NO. 5 GEORGIA AT NO. 6 SOUTH CAROLINA
Saturday, 7 p.m.
Williams-Brice Stadium, Columbia, S.C.
Records: Georgia 5-0 (3-0 SEC), South Carolina 5-0 (3-0)
Last week: Georgia beat Tennessee 51-44. South Carolina beat Kentucky 38-17
What’s the story?: The showdown we’ve all been waiting for has arrived, and Georgia and South Carolina both managed to stay undefeated to this point, setting up the first top-10 matchup in series history -- one that could determine the course of the SEC East race. ESPN College GameDay will be in Columbia and a prime-time TV audience will be watching as one team keeps its national title hopes intact and one falls into also-ran territory.
1. Welcome to the big time: No doubt about it, this is one of the biggest games in the SEC East this season. The winner will control its own destiny in the conference race, while the loser will have to hope for some good luck. Neither team has played in such a high-pressure situation often, so whoever is able to best ignore the outside elements will have an advantage.
2. Is Lattimore back? In the second half of last week’s win against Kentucky, South Carolina’s tailback Marcus Lattimore looked like the same superstar who dominated Georgia in two previous meetings before suffering a serious knee injury last season. Lattimore’s workload has not been especially heavy since he returned, but he carried the load against Kentucky, leading the Gamecocks to a comeback victory with a pair of fourth-quarter touchdowns. Georgia will no doubt focus on stopping him first after his previous successes against the Bulldogs, and the outcome might hinge on whether he can be the same effective player as before.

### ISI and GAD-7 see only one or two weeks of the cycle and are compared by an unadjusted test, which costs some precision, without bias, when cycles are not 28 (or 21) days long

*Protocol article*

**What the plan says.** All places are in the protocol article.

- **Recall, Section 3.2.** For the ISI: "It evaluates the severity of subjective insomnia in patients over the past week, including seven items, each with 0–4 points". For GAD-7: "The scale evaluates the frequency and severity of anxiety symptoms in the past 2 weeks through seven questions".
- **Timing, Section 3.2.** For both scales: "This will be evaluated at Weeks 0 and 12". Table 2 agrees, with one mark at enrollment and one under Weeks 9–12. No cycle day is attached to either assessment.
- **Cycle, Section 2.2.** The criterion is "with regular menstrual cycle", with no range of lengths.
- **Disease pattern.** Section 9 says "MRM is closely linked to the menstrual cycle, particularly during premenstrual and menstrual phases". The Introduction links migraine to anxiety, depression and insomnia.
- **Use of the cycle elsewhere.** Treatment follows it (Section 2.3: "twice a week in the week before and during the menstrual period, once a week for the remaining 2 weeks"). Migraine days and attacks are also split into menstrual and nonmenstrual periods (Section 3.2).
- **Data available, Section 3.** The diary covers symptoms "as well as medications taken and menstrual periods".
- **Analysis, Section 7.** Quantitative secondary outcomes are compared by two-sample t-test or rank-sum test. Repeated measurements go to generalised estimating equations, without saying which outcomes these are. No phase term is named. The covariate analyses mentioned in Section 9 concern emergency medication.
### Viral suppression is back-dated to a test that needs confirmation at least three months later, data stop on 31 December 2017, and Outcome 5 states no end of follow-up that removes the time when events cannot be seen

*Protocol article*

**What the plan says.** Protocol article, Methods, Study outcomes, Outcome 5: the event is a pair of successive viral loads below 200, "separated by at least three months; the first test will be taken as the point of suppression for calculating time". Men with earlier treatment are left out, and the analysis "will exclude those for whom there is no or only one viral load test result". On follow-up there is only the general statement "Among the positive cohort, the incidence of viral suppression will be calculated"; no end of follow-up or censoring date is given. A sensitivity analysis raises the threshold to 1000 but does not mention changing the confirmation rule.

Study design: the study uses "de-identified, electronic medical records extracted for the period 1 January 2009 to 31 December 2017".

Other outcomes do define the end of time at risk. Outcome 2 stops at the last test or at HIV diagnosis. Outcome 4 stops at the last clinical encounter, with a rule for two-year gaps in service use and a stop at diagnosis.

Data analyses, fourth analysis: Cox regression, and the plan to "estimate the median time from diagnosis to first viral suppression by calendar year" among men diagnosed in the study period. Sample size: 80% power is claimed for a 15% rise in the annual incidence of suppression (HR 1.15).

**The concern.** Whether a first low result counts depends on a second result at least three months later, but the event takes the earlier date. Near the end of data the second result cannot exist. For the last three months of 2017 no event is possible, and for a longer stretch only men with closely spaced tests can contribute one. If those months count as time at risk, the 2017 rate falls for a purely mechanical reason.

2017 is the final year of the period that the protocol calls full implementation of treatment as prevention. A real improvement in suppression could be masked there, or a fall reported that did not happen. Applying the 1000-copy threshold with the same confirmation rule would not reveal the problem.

3. Georgia’s offense: monster or mirage? Quarterback Aaron Murray, freshman tailbacks Todd Gurley and Keith Marshall, an improved offensive line and stellar receiving corps have posted eye-popping offensive totals thus far. The Bulldogs have scored 40-plus points in a school-record five straight games and lead the SEC with an average of 536 yards per game. But the Bulldogs have not faced a defense of South Carolina’s caliber. How they fare against an impressive Gamecocks defense will be the best indicator yet as to Georgia’s true offensive capabilities.
Players to watch:
1. John Theus: The freshman right tackle has been OK so far, but he’ll need to be a lot better than that against South Carolina defensive end Devin Taylor. Theus is in a tough position, with a highly ranked team counting on him as a true freshman, but he has performed well at times. If he -- and the tight ends and running backs who will likely provide assists at times -- can keep Taylor from pushing him around, that will be a big win for Georgia.
2. Alec Ogletree: Ogletree darted all over the field last week against Tennessee, recording a career-high 14 tackles and nearly intercepting three Tyler Bray passes. It wasn’t a particularly disciplined performance, but it showcased the speed and aggressiveness that have made Ogletree a top prospect for next year’s NFL draft. Ogletree has never squared off with Lattimore. If he can help slow down the Gamecocks star, the South Carolina offense won’t be nearly as effective.